Well, and it sounds like you know, even overcoming the learning disability was really a discipline in of itself. You’re already going to school now you’re going before school and after school, you’re putting in additional reps, even to just overcome it and you did it quicker than than anyone previously had. That’s I mean, that’s the almost, you know, an incredible feat. What is not almost it is that an incredible feat, and really set probably set the stage for you to be able to conquer anything else. So,
Hans Struzyna 9:50
I was definitely blessed with great parents, by the way, who like signed me up for that who could afford it who could, you know, push me to actually do the work you know, all that good stuff. So we I always talk about for the Olympics, at least it takes a tribe to send someone to the Olympics, from donations to meal prep to all that stuff, you know, all the little things. And And anyways, so it wasn’t necessarily all me and I can’t take 100% credit, but it was I ended up doing the work, but I had a lot of good influences helping.
D.J. Paris 10:20
Was there ever times where you wanted to quit and just say, you know, I this is too much at any point during during your career, and maybe this would be stillborn when you were younger. And your parents said, stick it out, you can do this, you know, what, what was the? What was the push there? Or was it all just something you wanted? Or you said it takes a village, you know, serious on on? Because I think parents struggle with this a lot like, yeah, my child is into this particular sport or extra curricular activity, but they’re frustrated and they want to quit and like, what do you do? Like, do you let them quit? Or do you not let them quit? Right?
Hans Struzyna 10:54
Well, I haven’t. See, I think it was my fifth grade football team. And it was through the Boys and Girls Club. So it was like a wreck thing. And I was telling my parents, as I’m sure many parents who are listening have heard, you know, the coach is a jerk. And it was not until later in the season that they actually realized that the coach was the problem. But But through that it was like no, like, he’s just being tough on you guys. Because it’s a tough sport and blah, blah, blah. And we you don’t quit you see this through like you committed to the season, you can’t let your teammates down. Like I got a lot of those good lessons. But then I also realized, like, no, the coach is actually just a bad person and shouldn’t be in charge of a fifth grade football team.
D.J. Paris 11:36
I have I have to pause here is like if I had the exact same experience, I only did Pop Warner Football or whatever we call it. In fifth grade one year, the coach and I was, you know, in fifth grade, I didn’t know the coach was a disaster. But But looking back, I was like, Oh man, that coach was brutal and not in a good way. Just just uh, maybe not even a great guy kind of kind of thing. So I understand that I ended up pivoting. I was a tennis player. So I’ve stayed with tennis. But But yeah, it drove me away. And it wasn’t because I wimped out, it was just like, No, this is not there’s no fun in this. And maybe this shouldn’t be a lot of fun. But there should be a little tiny bit and this coach just sucked all of it out.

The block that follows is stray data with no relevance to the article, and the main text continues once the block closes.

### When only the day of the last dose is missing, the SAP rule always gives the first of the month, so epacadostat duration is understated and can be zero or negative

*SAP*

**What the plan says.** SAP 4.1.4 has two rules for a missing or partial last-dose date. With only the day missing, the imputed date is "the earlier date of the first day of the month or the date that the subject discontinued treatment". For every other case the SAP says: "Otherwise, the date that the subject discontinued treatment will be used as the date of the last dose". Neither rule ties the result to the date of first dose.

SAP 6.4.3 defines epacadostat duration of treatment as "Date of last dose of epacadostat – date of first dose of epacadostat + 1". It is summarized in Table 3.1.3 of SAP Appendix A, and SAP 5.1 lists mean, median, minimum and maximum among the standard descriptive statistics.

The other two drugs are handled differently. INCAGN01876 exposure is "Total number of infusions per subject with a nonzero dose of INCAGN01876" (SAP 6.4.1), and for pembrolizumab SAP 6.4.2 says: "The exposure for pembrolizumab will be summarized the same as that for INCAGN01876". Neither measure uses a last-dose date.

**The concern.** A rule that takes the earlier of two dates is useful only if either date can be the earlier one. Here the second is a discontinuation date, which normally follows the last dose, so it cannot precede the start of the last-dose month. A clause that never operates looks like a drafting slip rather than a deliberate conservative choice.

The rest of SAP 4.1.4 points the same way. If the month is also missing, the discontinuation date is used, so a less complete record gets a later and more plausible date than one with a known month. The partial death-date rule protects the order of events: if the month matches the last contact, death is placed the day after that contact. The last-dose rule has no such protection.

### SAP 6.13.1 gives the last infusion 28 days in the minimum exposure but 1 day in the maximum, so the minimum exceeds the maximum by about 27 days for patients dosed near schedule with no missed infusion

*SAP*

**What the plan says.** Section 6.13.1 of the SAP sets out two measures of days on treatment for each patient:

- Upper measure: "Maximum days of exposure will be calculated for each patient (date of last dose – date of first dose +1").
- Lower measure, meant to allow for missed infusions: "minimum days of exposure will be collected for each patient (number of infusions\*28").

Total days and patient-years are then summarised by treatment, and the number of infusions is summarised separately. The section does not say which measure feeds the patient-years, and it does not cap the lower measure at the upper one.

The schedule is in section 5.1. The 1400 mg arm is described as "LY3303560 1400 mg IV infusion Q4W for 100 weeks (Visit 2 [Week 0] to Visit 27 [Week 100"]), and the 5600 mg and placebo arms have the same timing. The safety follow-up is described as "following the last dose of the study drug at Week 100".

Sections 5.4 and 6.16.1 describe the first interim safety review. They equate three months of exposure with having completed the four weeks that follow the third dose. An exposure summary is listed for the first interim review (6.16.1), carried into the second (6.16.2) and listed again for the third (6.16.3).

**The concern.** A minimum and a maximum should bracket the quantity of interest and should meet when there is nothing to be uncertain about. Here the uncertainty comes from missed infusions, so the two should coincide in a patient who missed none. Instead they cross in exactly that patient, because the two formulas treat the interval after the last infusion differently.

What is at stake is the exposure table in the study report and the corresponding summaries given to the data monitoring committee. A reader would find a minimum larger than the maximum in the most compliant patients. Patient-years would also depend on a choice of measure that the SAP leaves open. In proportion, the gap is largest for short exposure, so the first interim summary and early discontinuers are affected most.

Hans Struzyna 12:15
100% Yeah, it’s so to answer your question. It’s like there’s a line between, you know, push through and do what’s hard and do do the thing that makes you uncomfortable? And then do you know, are you in an unhealthy environment? Is this really a productive thing for you, you know,
D.J. Paris 12:33
and how important is coaching been, I imagine, as an Olympic athlete, coach, every Olympic athlete has a coach, I’m sure about pretty much every type of athlete as a coach. So how important was coaching then, in order to you know, sort of just being able to sit down and do the work, say, okay, you know, the coach says, do this, I’m going to do that, because the coach knows, knows the the program and the path. You know, being coachable, I imagine is just a critical aspect of life.
Hans Struzyna 13:01
Yeah. Yeah. I mean, you said it, like every athlete has a coach along the way, somewhere, if not multiple coaches at multiple different times. Yeah. And there’s, there’s definitely an element of like picking a coach and in, you know, trying to find someone who aligns with you. But there’s also an element of like, going with someone who just can’t, has succeeded in their own path, and then now can teach it to you and then trying to like, learn it a new way. And I had, as I said, I had really great coaches, some really bad coaches, all of whom certainly had more experience than me and knew a little bit of something. And I frankly, learned something from all of them. And I really seriously think one of my best traits, as a real estate agent, as a business person is just a human being and a friend, and whatever is that coachability aspect is like being able to take someone’s opinion, or their thought or their feedback, and then apply that to think about it critically, of course, but then actually try it, apply it and see how it works in my situation. And you know, if you can apply that when your coach is a jerk or a bad coach, and you can say, what’s the one thing that I can learn from this person, all you’re doing is improving your ability to be coachable and to and to really take advantage when you get a good one?